A Look At The 2019 Associated Students Executive Board Candidates


Minh Hua and Jacob Wong
Campus Beat Reporter and National Beat Reporter

With the Associated Students (A.S.) Spring 2019 General Elections voting now open, here’s what the executive office candidates told The Bottom Line in regards to why you should vote for them. Gauchos can vote on GOLD starting on Monday, April 22 at 8:00 a.m. until Thursday, April 25 at 4:00 p.m.


Campus United’s Alison Sir, a third year political science major and member of UCSB’s Technology Management Program (TMP), is running to become the first Asian-American female elected A.S. President at UCSB.

The daughter of first-generation Korean immigrants, Sir has emphasized her passion for voicing the needs of underrepresented communities as a central focus in her campaign.

“A.S. has a duty to amplify the voices of others and do outreach to the community in order to educate students about the amazing resources it provides,” said Sir in an online statement to The Bottom Line.

Sir’s election platforms address a number of prevalent issues in the UCSB community. If elected, Sir promises I.V. vending machines to tackle food insecurity and a free subscription to the mental health app Headspace Student for every Gaucho.

Sir has also pledged to implement a Blue Light system in Isla Vista and to work to reduce housing costs and student textbook fees by supplementing them with digital readers.

Sir brings an expansive resume along with her on the campaign trail. She currently holds positions as a UC Global food initiative intern and the Vice President of Finance on UCSB Panhellenic. She also served as an off-campus senator for A.S. her sophomore year.

“My experience inside and outside of A.S. has taught me the skills necessary to elevate voices on an administration level and keep student leaders accountable,” stated Sir.

Sir has also demonstrated an entrepreneurial ability that could carry over to her position as president. As part of TMP, Sir launched an online platform called Cadette, which aims to connect female college undergrads with established women in a variety of professional fields. “I have a fresh perspective on AS that will help me implement tangible solutions to pressing issues,” she stated.

Summary sentence:”Campus United’s Alison Sir, running to become UCSB’s first Asian American female A.S. president, aims to tackle food insecurity and mental health.”


A second year history of public policy major and religious studies minor, Zion Solomon is the Isla Vista Party (IVP) candidate running for A.S. President on platforms of academic excellence, career development, financial aid advisory, queer/trans fund, and A.S. LIVE.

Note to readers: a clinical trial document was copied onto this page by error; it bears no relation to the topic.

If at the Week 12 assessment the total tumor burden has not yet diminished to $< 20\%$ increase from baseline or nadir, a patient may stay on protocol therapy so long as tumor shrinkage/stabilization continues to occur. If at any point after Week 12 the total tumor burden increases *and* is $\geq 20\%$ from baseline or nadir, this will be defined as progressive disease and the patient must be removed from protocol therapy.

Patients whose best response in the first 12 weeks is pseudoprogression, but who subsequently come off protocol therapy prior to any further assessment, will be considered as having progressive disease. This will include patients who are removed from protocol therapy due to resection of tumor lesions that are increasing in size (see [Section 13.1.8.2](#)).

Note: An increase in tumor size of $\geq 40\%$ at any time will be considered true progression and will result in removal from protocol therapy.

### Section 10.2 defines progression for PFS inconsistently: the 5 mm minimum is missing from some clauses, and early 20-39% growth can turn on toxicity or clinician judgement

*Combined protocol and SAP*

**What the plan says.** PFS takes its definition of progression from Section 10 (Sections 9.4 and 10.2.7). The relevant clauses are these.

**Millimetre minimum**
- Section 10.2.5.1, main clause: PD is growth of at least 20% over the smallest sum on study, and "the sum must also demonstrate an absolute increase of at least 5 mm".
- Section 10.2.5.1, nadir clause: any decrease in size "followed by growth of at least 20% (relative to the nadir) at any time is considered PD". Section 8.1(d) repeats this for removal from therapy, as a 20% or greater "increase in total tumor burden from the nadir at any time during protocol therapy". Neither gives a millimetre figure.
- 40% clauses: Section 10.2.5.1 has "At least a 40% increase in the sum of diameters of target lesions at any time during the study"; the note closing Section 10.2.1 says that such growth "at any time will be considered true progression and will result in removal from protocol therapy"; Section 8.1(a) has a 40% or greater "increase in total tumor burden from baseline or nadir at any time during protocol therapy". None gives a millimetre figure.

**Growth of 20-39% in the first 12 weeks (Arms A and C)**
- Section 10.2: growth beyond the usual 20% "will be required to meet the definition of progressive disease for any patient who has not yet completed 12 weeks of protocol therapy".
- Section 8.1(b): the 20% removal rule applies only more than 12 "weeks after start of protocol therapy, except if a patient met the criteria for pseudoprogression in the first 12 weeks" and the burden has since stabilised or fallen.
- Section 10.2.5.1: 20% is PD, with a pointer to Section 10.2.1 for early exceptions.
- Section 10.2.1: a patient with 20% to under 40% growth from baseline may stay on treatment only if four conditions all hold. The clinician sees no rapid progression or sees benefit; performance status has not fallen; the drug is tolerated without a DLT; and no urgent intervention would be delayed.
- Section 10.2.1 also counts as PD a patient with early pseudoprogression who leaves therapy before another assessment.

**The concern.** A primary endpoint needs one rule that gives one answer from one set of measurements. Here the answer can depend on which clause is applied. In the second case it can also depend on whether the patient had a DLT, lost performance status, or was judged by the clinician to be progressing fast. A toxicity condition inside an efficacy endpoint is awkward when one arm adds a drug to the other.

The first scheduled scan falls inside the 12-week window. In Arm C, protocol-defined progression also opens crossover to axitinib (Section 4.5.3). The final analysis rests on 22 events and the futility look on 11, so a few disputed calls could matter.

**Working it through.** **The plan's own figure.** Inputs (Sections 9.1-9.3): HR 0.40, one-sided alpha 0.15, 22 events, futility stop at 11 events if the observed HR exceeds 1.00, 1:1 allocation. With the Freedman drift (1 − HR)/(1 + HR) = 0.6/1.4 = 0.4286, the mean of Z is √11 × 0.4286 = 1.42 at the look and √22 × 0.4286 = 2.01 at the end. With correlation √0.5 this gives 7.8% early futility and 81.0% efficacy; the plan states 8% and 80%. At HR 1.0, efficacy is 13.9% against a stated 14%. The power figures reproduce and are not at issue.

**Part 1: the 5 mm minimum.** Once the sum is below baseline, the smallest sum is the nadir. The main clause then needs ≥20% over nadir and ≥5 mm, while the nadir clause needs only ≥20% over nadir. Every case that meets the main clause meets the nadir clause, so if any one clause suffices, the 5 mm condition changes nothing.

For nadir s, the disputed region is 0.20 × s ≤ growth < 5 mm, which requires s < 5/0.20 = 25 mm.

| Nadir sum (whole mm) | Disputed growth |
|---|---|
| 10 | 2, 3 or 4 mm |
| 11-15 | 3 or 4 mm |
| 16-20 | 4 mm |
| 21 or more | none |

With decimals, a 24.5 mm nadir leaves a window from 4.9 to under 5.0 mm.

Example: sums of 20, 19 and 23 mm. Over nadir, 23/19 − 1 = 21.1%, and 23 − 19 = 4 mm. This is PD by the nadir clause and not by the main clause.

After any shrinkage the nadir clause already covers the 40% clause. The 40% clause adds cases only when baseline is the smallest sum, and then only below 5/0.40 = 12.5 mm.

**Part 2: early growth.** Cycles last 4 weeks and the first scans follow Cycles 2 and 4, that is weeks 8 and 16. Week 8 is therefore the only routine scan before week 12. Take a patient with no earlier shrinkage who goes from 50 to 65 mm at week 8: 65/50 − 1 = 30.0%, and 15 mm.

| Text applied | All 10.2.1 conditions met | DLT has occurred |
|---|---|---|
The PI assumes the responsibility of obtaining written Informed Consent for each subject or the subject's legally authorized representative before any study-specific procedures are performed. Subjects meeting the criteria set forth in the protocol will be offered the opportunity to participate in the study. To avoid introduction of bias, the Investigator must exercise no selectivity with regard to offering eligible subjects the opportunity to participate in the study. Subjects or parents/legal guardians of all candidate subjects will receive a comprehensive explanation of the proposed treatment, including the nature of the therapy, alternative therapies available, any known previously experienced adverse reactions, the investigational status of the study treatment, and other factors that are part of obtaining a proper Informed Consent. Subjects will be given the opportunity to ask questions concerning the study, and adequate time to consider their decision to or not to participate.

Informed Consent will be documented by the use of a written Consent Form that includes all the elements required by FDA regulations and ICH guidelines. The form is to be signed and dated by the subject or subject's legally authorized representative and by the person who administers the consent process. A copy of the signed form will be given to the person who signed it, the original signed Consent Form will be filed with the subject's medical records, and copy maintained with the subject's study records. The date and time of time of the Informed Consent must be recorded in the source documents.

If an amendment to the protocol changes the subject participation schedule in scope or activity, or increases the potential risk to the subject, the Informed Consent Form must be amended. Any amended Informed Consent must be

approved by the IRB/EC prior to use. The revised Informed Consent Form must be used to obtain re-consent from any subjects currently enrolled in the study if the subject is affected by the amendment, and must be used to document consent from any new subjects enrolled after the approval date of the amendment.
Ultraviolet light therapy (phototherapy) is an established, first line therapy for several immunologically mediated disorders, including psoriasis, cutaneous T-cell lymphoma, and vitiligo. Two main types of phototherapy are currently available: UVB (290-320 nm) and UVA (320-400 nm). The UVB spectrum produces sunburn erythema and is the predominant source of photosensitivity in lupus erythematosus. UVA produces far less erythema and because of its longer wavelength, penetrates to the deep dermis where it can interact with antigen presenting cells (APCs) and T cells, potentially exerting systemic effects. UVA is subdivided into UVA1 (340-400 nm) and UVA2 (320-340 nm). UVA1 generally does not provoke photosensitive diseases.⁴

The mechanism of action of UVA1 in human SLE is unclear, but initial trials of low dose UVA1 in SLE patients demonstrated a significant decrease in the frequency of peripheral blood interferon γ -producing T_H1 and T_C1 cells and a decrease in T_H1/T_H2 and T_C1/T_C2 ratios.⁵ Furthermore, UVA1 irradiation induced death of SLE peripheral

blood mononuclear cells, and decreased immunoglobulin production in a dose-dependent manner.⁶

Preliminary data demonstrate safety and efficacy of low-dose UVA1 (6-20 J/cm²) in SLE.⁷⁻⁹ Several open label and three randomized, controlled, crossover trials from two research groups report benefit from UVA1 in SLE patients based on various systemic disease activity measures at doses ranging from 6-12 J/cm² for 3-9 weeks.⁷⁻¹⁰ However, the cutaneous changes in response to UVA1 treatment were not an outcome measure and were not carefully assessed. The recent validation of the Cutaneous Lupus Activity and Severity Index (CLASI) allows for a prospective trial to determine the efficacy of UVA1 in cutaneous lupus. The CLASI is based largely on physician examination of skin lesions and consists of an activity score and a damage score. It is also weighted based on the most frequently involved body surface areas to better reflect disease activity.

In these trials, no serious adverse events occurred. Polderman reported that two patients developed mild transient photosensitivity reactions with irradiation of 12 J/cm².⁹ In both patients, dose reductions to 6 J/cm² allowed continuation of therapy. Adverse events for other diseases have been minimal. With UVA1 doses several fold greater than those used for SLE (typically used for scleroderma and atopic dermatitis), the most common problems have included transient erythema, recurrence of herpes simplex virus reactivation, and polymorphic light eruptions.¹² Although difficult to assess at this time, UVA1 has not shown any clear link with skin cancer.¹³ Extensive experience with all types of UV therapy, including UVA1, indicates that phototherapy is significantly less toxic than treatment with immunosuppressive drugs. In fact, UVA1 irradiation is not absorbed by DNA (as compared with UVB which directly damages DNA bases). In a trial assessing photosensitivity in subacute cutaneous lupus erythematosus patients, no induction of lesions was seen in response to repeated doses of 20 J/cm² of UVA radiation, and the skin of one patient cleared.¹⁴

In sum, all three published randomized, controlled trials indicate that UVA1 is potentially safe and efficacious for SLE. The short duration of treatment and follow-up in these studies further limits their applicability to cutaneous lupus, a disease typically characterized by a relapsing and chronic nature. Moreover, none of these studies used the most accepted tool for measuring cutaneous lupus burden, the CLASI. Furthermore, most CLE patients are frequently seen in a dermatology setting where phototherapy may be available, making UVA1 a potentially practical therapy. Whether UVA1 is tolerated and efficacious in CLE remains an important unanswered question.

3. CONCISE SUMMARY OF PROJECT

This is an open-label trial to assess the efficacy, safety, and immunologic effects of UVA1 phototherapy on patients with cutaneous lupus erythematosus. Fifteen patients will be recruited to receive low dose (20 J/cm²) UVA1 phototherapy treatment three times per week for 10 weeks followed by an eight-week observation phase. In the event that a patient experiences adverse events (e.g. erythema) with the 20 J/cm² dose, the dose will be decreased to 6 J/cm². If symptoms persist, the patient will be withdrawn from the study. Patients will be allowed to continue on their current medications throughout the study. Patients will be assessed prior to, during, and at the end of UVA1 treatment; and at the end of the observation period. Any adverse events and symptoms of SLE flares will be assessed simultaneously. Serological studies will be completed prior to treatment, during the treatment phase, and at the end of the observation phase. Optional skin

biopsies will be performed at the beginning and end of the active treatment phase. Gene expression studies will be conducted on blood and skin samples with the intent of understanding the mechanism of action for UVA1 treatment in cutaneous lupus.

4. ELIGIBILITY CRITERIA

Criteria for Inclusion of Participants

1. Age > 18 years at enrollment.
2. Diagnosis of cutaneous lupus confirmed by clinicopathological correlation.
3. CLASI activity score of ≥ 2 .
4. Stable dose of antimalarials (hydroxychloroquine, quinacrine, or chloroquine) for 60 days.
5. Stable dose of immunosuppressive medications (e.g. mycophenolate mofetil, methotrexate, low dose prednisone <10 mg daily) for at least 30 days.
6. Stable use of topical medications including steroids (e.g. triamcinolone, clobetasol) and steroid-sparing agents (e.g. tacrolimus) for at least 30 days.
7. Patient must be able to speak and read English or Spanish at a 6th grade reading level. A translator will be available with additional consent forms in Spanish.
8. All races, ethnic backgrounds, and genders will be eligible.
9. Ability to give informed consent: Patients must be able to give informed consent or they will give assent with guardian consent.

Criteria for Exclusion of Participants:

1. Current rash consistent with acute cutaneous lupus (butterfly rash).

“I’m running for President because I think I’m the most qualified person in the association for this position,” said Solomon, “People should vote for me because not only am I ready for this position, I know what this position entails. I already know that I will be going to University Office of the President and meeting Janet Napolitano and I already know what issues I want to press.”

Currently serving as both On-Campus Senator and Chair of A.S. Finance & Business, Solomon states that “sometimes the university administration is out-of-touch on student needs, so the movement starts from Associated Students. A.S. is where students can take on their own leadership and say this is what we need for our own community.”

In response to the question “If you could only accomplish one thing in your position, what would it be?” Solomon offered, “I would focus on branching to other university departments and connecting them to A.S. so that A.S. isn’t just this isolated organization. You can go to A.S. to hear about all the resources that serve students, not just those that come from A.S.”

In terms of connecting A.S. to other departments, Solomon wants to have the financial aid advisory service reach out to career services to establish peer mentors in their office.

According to Solomon, one of their proudest projects was the “The King’s A+ For Excellence Awards,” a $500 award each to five student leaders who each exhibit “outstanding contributions to A.S or the student body as well as academic excellence.

“[With the project], I was able to recognize someone who put their all into the association, LaDonte King, but also promote academic excellence, and that’s what I’m also trying to do through my platform. LaDonte always reminded us that we’re here as students first and that’s what I want to remind students.”